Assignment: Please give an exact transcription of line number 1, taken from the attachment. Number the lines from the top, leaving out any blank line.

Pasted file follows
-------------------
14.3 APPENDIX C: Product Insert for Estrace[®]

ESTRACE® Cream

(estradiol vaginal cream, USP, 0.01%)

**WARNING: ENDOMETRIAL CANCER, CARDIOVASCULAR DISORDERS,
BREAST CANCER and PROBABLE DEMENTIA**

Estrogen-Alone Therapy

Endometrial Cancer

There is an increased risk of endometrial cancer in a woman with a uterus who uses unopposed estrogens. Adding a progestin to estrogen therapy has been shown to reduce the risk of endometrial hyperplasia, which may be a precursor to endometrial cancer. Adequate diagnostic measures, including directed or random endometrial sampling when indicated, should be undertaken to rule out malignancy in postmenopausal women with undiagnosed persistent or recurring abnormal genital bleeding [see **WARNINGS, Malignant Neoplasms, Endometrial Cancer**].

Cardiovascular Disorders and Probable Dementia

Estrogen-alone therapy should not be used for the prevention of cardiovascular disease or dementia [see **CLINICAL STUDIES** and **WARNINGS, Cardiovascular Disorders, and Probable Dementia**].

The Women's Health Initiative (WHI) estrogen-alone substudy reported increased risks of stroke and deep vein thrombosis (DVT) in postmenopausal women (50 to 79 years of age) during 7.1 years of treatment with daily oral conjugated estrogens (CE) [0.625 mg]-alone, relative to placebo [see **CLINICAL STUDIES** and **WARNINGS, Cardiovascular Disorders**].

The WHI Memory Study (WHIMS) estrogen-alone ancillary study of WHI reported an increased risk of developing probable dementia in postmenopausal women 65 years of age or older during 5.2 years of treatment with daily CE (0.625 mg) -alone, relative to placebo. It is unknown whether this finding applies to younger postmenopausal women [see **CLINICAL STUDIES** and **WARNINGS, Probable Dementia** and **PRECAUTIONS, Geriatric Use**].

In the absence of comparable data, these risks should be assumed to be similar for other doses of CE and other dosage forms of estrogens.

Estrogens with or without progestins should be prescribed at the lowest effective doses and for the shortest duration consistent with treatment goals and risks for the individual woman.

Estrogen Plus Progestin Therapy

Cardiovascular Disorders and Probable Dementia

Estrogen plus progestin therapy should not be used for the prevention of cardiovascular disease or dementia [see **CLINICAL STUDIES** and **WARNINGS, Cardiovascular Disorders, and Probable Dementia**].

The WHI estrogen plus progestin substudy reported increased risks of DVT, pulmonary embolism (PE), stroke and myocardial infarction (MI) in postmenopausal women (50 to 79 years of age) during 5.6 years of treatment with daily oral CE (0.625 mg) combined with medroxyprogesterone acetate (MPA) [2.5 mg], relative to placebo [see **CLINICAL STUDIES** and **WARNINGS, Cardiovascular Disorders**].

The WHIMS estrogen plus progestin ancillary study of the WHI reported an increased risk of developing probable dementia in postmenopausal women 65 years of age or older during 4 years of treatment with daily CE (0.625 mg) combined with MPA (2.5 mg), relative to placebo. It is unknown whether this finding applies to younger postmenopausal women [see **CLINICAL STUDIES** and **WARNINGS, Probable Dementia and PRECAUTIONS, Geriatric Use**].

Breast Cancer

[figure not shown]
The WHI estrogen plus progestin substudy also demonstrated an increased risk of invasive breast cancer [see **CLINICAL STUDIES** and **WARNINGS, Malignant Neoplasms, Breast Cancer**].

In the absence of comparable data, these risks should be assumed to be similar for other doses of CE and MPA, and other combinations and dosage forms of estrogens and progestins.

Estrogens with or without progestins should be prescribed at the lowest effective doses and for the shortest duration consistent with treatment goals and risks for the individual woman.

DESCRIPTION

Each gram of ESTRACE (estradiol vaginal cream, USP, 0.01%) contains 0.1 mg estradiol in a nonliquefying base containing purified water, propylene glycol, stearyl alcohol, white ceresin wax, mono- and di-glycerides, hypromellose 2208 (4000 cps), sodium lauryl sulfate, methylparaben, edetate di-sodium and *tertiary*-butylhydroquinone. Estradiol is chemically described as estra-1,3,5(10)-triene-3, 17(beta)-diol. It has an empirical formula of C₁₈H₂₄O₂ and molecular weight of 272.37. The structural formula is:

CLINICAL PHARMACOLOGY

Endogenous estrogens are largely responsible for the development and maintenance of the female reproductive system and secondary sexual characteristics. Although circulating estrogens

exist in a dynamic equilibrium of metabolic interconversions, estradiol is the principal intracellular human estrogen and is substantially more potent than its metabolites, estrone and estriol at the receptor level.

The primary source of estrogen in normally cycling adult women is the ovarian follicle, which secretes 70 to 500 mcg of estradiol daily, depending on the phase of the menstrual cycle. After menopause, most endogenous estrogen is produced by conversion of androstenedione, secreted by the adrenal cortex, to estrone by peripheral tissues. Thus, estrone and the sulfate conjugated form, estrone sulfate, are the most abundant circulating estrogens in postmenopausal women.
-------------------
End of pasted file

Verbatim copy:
14.3 APPENDIX C: Product Insert for Estrace[®]